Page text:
Comparative proteomics studies provide a great deal of data and novel insights on plant stress response. However, substantially inconsistent or unreliable results occur in plant stress proteomics research among different research groups. For example, this inconsistency is clear in the comparison of proteomic studies of maize (Zea mays) under salt and drought stresses using 2DE or iTRAQ approaches (Table 1).
Table 1. Examples of detection of stress-responsive proteins in maize by 2DE and/or iTRAQ proteomic approaches.
In the three studies on proteomic changes in maize roots under salt stress, only three identified proteins were common among the dozens of differentially abundant proteins; only four proteins were common in two proteomic studies of maize leaf under drought conditions (Table 1). Even in a single experiment, only four stress-responsive proteins were identified by both the 2DE and iTRAQ analyses (Benešová et al., 2012). The partial overlap between the outputs of 2DE and iTRAQ approaches was limited due to their different characteristics (Alvarez et al., 2009; Benešová et al., 2012). Only relatively abundant proteins within a limited pI range (e.g., 3–10) can be detected by standard 2DE, whereas the iTRAQ method allows for the analysis of proteins present in low quantities and ones that tend to be difficult to separate by 2DE. However, a key question is that many abundant proteins detected by 2DE cannot be detected by iTRAQ. This is probably due to the lack of distinction of protein isoforms when the ratios are quantified by iTRAQ. Most of current software for iTRAQ (except for ProteinPilot) cannot discriminate abundance changes of different isoforms; therefore, if a protein abundance change resulted from the increase/decrease of a certain isoform, or the presence/absence of a certain PTM(s), the iTRAQ ratio may not show significant change. It is obvious that iTRAQ has also considerable deficits in differential protein detection.
Currently, the identification of stress-responsive proteins in crop plants is poorly overlap among different groups, even using state-of-the-art instrumentation. Except for differences in plant genotype, growth, and stress conditions, the inconsistent or unreliable results regarding identification of stress-responsive proteins mainly originate from erroneous methodology. In particular, three prominent problems affect the accuracy and reliability of proteomic data.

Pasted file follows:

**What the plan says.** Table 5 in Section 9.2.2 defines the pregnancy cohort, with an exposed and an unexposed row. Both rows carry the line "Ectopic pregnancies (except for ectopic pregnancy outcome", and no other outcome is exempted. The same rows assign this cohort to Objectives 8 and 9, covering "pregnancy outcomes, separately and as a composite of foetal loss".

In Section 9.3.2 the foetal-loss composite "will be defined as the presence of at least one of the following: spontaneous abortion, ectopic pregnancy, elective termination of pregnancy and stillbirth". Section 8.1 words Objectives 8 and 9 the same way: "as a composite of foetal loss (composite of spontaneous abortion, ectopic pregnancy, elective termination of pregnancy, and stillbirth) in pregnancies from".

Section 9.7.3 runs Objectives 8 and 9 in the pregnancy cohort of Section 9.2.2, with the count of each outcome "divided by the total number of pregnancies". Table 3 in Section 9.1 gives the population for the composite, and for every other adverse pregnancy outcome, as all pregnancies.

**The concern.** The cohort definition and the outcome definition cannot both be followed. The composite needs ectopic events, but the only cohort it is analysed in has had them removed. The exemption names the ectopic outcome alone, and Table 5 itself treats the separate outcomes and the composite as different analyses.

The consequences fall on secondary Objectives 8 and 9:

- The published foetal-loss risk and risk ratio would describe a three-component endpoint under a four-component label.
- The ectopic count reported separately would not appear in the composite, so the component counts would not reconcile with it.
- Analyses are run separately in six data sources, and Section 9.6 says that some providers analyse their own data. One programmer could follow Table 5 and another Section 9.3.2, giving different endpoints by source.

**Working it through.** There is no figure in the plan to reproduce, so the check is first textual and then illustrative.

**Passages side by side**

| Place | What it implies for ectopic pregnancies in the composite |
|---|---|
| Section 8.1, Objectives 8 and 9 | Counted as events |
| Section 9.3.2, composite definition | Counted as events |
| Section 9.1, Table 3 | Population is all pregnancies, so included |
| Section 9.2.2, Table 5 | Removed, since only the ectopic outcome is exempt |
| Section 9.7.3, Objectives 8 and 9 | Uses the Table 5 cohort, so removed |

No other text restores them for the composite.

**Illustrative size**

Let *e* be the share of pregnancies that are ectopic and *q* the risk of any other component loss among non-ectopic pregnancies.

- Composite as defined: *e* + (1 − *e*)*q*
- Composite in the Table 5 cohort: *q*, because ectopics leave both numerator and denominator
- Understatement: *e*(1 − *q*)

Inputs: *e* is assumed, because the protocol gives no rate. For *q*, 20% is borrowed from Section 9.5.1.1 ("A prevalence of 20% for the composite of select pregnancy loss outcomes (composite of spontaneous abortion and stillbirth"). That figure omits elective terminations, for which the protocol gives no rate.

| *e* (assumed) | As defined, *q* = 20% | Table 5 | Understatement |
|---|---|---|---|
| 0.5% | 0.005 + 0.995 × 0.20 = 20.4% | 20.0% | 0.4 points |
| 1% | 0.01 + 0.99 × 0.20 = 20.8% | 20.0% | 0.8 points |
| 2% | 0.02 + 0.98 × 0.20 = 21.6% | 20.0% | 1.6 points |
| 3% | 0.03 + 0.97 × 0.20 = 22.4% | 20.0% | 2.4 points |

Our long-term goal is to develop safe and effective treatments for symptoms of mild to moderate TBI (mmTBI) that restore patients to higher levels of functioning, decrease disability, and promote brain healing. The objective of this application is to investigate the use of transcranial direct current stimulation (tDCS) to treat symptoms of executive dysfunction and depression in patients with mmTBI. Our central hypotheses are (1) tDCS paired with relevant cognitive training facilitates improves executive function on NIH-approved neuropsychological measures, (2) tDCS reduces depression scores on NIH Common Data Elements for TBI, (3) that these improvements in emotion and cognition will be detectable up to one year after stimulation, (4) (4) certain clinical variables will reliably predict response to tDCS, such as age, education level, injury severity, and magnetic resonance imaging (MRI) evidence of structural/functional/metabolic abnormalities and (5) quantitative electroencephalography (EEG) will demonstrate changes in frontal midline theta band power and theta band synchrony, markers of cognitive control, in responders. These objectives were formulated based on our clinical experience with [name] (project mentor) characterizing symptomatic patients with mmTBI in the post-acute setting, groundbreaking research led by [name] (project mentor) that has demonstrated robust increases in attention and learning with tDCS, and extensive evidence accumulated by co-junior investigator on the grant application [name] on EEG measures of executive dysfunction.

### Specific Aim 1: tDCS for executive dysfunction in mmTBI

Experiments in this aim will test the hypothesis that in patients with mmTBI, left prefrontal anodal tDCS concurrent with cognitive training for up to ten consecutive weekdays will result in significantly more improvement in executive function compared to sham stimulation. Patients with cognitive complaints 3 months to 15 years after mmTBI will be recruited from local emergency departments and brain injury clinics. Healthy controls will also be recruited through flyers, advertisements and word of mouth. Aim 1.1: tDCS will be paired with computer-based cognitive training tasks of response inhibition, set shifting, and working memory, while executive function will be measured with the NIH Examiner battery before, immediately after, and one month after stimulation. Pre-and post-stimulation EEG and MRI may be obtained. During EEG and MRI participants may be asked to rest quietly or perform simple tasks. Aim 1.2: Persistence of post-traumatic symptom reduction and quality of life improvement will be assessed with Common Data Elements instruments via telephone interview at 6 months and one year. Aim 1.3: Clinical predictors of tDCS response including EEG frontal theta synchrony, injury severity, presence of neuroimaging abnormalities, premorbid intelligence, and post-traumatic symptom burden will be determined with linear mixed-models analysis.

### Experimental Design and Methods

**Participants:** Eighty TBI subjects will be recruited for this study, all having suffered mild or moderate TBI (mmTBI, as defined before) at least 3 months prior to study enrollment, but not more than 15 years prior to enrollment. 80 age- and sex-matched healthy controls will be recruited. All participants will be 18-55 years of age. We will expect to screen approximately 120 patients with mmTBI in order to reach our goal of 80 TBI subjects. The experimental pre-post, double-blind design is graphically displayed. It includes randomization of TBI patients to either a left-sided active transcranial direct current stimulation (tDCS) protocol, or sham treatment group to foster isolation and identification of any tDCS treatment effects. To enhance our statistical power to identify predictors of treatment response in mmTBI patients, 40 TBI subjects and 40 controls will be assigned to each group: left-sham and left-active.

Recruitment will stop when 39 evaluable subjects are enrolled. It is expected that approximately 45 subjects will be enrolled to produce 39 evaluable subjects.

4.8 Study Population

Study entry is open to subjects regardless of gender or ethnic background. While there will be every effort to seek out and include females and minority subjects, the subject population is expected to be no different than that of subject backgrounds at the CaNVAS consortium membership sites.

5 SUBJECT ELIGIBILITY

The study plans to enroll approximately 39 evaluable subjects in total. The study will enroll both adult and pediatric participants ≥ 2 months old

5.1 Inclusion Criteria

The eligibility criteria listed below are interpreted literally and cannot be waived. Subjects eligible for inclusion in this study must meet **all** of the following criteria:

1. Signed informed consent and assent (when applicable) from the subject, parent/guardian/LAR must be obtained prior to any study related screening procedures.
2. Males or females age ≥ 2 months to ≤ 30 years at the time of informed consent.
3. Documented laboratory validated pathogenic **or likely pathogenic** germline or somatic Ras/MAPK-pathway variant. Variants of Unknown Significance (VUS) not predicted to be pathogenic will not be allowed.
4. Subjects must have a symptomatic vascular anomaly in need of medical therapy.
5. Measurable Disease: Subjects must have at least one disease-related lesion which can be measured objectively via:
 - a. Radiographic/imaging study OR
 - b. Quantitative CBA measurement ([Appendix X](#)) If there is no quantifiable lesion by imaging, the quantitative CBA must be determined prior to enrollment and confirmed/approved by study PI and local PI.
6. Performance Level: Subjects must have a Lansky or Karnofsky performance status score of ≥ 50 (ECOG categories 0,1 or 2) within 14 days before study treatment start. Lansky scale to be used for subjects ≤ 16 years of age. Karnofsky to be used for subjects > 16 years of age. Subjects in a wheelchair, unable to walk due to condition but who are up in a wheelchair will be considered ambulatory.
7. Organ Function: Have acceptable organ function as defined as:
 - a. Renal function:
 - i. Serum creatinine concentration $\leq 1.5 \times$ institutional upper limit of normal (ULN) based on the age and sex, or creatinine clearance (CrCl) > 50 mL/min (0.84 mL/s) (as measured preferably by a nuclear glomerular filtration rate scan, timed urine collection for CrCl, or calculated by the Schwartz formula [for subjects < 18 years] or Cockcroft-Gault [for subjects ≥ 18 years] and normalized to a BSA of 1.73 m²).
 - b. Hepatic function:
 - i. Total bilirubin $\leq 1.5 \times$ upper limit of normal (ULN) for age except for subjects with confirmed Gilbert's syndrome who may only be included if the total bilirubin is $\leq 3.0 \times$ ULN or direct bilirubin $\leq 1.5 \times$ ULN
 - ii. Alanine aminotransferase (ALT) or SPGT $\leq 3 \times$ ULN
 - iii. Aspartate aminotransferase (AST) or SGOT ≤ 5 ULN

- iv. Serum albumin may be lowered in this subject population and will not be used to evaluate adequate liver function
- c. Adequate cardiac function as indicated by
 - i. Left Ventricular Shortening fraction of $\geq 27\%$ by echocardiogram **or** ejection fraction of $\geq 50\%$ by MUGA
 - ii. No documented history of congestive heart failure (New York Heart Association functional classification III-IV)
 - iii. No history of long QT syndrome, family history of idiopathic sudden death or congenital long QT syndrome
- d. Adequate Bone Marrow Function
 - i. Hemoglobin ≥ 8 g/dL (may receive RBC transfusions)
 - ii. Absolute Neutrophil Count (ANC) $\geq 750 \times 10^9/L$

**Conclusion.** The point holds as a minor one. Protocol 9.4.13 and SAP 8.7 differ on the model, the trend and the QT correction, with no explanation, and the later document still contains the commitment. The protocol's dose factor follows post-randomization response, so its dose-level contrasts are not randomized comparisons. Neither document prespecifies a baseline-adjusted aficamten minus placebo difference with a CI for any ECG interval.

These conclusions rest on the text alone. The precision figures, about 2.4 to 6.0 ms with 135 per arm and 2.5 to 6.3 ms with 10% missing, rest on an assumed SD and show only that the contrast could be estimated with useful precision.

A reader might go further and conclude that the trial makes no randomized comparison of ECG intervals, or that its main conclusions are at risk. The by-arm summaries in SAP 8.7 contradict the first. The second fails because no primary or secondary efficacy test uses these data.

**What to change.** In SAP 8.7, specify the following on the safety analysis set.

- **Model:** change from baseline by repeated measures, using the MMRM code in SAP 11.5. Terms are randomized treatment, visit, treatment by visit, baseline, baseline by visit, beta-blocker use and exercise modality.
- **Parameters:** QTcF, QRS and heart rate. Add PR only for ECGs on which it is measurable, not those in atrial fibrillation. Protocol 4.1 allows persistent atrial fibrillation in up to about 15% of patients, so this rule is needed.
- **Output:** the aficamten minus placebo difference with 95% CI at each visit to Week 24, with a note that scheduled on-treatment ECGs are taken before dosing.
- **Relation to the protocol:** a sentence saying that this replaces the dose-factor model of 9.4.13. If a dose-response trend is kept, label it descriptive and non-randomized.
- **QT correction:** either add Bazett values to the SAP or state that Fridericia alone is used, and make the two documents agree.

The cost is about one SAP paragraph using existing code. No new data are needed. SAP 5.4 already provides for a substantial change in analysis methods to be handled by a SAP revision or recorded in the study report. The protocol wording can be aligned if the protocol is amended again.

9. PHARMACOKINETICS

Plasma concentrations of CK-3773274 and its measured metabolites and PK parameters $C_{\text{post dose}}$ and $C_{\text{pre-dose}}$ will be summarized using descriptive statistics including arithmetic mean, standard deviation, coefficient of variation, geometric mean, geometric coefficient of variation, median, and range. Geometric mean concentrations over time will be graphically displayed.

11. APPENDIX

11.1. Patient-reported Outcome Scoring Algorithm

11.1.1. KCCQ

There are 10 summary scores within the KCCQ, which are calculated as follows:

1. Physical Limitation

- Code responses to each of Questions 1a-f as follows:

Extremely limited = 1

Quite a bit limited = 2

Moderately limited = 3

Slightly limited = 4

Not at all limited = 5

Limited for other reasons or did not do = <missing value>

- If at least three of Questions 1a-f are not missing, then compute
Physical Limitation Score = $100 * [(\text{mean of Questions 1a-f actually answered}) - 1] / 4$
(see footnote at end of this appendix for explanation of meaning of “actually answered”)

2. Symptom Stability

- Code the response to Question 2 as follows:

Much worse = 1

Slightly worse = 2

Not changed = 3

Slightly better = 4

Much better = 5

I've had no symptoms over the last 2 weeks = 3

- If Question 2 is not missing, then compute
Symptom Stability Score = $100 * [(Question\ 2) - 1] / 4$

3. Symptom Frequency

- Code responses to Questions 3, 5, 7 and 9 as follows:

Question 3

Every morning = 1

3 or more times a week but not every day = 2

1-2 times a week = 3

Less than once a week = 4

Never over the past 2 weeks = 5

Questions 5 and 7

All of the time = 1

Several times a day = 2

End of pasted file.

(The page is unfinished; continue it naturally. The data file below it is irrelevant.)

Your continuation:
The first problem is inappropriate protein-extraction methods for plant tissues. Compared to model plant Arabidopsis, crop plants are more problematic in protein extraction, because they contains large amounts of secondary compounds such as phenolics, lipids, and organic acids, which severely interfere with protein extraction and proteome analysis (Wu et al., 2014a). Generally, protein-extraction methods need to be optimized and improved dependent on plant species and tissue types. Due to the great variance in sets of secondary metabolites present in various tissues from diverse plant species, no single extraction protocol is effective for every tissue. Adult tissue is usually more problematic than young tissue. For a given tissue, it is recommended that protein extraction starts with simple TCA/acetone precipitation and/or phenol extraction, and is then modified accordingly. Previously, we introduced some cases of protein extraction methods from representative plant tissues for proteomic analysis (Wang et al., 2008). The specific methods used in different labs will cause the disagreement in proteomic results, even for the same tissue and/or treatment.
The second problem is the poor quality of the original proteomics data, especially 2D gels, which is usually due to methodological issues during protein extraction and analysis, e.g., incomplete extraction, interference of non-protein substances, incomplete focusing, and incorrect spot matching. Generally, 2DE is performed manually. Poor-quality 2DE maps will result in erroneous or inconsistent results. Although these common problems intrinsic to 2DE are well known to the proteomics research field, novices in the plant proteomics community should make efforts to improve protein extraction and analysis, dependent on specific experiments, and crop species.
The third problem is insufficient replicates in 2DE or iTRAQ analysis. Many studies using 2DE or iTRAQ analysis have claimed to include three or more independent biological replicates, but these studies did not provide the relevant figures or data. Alvarez et al. (2009) indicated that the quality of iTRAQ results depends on both the number of biological replicates and the number of sample injections. In iTRAQ analysis, despite the application of quality assurance protocols, most errors occur during the pre- and analytical phases. Commercial iTRAQ services quote a price of approximately $5000–10,000 for a single iTRAQ analysis of four to eight samples. It is conceivable that iTRAQ analysis sometimes lacks sufficient and necessary biological or technical replicates due to expense. Another possibility is the consequence of the pressure exerted by the well-known “publish or perish” dilemma, which often results in the rapid and careless publication of data (Fernández-Marín et al., 2015).